Special seminar: An adventure with a phenyl ring: controlling energy alignment at semiconductor interfaces
The alignment of energy levels between two adjacent phases is a critical consideration for numerous fields, from catalysis, via electrochemistry and up to electronics. Especially, for electronics, interface properties are as important as, and often more than, the bulk properties (such as mobility and energy gap). At interfaces, a chemical gradient translates into an electro-potential profile, forming potential barriers and wells,1 which are the functional-core of diodes, transistors, and almost any (opto) electronic device. Molecular monolayers are now commonly used to tailor interfacial electric fields toward optimizing the performance of organic electronic devices such as solar cell, sensors and flexible electronics. But can we translate this empirical success into a set of design rules to tailor the interfacial potential step at our wish?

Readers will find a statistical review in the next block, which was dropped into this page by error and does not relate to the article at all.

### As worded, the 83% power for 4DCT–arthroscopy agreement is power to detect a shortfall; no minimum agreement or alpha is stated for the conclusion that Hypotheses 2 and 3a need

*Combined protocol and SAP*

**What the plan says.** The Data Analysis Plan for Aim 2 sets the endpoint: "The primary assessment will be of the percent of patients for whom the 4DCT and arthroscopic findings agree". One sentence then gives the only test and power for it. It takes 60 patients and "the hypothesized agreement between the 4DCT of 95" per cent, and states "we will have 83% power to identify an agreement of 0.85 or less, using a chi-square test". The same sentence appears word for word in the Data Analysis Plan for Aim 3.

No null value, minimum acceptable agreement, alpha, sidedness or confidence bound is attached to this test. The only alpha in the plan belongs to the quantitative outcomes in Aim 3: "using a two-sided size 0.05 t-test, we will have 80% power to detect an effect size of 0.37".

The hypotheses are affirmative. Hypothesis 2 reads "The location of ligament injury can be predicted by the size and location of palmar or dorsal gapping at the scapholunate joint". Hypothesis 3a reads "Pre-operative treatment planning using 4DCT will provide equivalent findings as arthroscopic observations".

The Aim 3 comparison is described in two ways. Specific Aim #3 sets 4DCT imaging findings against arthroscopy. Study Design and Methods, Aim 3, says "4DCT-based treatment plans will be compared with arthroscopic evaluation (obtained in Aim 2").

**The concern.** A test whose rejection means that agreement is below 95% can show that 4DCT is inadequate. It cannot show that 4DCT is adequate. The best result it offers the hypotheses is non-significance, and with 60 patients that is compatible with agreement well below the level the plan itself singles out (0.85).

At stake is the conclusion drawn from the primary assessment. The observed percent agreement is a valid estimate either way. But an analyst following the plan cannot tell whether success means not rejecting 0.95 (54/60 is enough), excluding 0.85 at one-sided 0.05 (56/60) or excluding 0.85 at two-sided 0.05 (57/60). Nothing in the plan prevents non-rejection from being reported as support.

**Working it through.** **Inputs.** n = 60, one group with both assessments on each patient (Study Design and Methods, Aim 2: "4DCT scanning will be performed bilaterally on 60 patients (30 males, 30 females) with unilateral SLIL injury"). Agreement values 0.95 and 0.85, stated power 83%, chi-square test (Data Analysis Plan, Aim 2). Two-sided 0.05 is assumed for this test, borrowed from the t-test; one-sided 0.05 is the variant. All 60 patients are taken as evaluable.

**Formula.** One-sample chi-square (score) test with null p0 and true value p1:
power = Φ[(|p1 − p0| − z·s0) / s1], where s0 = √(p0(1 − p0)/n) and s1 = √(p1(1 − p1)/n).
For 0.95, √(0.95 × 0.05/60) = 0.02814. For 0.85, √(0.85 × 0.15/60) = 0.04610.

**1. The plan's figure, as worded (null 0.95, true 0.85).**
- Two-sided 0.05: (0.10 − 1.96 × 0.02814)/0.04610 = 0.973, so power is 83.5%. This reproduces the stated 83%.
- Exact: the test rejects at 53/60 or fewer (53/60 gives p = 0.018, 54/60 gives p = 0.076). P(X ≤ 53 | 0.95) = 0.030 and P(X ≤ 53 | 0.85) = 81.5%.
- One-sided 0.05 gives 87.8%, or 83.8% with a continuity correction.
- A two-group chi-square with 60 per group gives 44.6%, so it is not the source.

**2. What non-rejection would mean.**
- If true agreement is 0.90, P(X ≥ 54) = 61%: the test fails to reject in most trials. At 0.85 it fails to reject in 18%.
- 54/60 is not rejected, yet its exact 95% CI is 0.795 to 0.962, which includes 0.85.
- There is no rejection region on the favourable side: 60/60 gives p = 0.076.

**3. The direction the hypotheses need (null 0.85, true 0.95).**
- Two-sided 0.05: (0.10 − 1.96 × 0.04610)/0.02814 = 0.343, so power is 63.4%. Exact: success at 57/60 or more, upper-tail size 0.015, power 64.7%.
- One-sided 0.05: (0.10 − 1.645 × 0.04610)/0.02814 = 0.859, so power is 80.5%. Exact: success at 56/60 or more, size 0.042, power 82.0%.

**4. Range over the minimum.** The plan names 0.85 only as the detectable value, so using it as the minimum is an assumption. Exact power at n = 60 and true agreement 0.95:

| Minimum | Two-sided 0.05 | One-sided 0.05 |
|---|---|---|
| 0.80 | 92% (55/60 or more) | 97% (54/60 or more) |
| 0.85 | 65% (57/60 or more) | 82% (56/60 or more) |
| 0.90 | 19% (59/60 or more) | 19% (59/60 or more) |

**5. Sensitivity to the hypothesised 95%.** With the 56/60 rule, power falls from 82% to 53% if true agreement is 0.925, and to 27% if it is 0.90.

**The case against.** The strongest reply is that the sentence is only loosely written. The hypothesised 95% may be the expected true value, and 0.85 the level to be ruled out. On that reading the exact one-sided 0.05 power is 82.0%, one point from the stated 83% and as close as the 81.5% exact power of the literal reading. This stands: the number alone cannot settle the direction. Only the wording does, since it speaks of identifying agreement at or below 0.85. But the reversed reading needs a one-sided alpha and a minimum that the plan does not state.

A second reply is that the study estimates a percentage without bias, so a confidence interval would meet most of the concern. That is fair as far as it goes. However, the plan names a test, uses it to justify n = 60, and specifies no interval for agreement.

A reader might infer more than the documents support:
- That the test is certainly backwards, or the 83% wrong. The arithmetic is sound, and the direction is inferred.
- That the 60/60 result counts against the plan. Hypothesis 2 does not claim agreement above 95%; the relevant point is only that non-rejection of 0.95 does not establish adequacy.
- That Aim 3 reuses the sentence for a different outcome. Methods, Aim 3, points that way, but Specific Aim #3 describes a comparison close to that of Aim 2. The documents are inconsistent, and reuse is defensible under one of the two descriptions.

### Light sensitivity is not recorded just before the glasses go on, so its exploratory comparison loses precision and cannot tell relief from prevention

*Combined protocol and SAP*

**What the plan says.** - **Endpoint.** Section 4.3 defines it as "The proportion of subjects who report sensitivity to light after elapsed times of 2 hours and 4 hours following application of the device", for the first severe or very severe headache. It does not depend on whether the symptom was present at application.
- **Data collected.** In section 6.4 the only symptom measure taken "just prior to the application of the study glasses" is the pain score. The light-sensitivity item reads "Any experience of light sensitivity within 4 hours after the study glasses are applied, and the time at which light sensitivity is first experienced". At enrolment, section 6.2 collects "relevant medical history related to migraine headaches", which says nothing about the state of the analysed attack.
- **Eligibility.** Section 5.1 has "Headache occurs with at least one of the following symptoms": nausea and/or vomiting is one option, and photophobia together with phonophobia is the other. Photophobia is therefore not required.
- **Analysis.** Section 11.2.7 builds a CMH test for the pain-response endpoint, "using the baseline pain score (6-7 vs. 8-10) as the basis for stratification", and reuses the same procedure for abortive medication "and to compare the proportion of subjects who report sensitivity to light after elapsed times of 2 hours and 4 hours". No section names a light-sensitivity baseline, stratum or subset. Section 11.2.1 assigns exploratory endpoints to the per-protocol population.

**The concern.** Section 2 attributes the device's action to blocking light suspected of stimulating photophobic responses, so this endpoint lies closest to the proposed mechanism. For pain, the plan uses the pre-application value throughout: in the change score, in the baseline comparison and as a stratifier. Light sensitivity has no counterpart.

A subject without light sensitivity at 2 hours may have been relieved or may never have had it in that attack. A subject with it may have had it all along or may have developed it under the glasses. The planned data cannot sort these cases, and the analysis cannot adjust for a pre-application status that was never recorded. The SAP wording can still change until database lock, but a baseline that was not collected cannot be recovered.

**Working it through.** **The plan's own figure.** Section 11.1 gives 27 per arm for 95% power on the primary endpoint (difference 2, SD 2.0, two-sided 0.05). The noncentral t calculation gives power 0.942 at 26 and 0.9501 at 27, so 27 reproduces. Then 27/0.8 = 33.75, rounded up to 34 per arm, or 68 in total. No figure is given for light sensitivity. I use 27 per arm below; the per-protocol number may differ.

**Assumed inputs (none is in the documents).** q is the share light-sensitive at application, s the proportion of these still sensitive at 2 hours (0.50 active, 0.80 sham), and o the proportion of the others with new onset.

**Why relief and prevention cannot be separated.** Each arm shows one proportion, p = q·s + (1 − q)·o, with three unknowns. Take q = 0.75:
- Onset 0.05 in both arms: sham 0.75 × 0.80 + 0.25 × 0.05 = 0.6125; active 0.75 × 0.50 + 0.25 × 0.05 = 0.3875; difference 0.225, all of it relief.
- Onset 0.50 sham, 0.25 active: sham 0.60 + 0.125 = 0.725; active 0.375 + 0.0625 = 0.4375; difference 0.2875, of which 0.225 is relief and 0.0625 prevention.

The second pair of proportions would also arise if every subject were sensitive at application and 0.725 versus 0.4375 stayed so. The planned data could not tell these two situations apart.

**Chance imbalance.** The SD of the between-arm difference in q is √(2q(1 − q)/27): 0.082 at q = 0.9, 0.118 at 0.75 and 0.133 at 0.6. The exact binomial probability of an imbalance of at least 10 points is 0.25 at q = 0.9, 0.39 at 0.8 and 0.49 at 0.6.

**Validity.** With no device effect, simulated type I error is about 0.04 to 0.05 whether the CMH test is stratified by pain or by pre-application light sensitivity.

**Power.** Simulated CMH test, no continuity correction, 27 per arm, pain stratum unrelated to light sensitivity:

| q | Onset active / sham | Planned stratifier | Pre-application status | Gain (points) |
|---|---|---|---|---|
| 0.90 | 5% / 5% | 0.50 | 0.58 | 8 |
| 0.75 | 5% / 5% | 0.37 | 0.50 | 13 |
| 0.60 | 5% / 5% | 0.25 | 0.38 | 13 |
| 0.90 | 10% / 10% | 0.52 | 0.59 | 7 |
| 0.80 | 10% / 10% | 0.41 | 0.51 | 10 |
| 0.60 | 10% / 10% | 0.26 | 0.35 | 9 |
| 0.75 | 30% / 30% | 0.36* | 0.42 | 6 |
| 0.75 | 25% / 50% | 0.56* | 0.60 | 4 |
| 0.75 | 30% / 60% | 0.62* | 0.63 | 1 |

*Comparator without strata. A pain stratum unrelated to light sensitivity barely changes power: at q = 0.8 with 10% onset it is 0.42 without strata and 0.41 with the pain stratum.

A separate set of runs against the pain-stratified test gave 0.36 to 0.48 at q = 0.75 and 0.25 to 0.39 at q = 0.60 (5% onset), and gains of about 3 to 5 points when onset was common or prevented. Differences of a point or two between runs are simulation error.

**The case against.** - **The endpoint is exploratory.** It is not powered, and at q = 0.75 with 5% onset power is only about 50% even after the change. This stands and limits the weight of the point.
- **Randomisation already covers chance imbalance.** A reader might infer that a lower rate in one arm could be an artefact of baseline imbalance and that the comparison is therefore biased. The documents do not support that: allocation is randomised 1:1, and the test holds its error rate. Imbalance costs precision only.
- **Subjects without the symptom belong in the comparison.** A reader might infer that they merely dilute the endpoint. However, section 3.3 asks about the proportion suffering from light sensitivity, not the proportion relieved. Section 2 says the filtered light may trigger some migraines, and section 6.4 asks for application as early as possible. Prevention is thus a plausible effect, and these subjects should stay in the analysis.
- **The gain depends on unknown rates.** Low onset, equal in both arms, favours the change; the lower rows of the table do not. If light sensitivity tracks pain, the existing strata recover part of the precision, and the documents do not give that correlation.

Molecular adsorption onto H-terminated Si (oxide free) provides an excellent testbed to identify the chemical ingredients of surface/interface polarization because of its rich surface chemistry and high-quality monolayers adsorbed on it.1 I will specifically focus on ∼1 nm long, styrene-like molecules, forming Si-monolayer / metal junctions, with mercury or lead as a top metal. This family of molecules include the three basic design elements for controlled electrostatics: a polarizable element (phenyl ring) an insulating buffer (alkyl segment) and various substituents (‘hetero-atoms’). I will demonstrate how the role of the hetero-atom varies depending on its position in the molecule: it can serve as i) charge source / sink,2 ii) shift the frontier orbitals4 and / or iii) dictate the degree of hybridization between molecule and substrate energy levels.3 Another tricky aspect is the ‘chemical softness’ of the molecules. If the soft element (phenyl ring, lone-pair atom) is located in an internal position it will help developing a large dipole,2 however, at terminal positions, it will facilitate charge-rearrangement with the adjacent solid-phase,3 an effect that often reduces the net dipole.4 This study provides a systematic tool-box for controlling energy alignment at molecular / solid interfaces.1
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- Haj-Yahia et al., Adv. Mater. 2013, 25, 702.
- Toledano et al., J. Elect. Spect. Rel. Phen. 2015, 204, 149.
- Alon et al., J. Phys. Chem. C 2018, 122, 3312.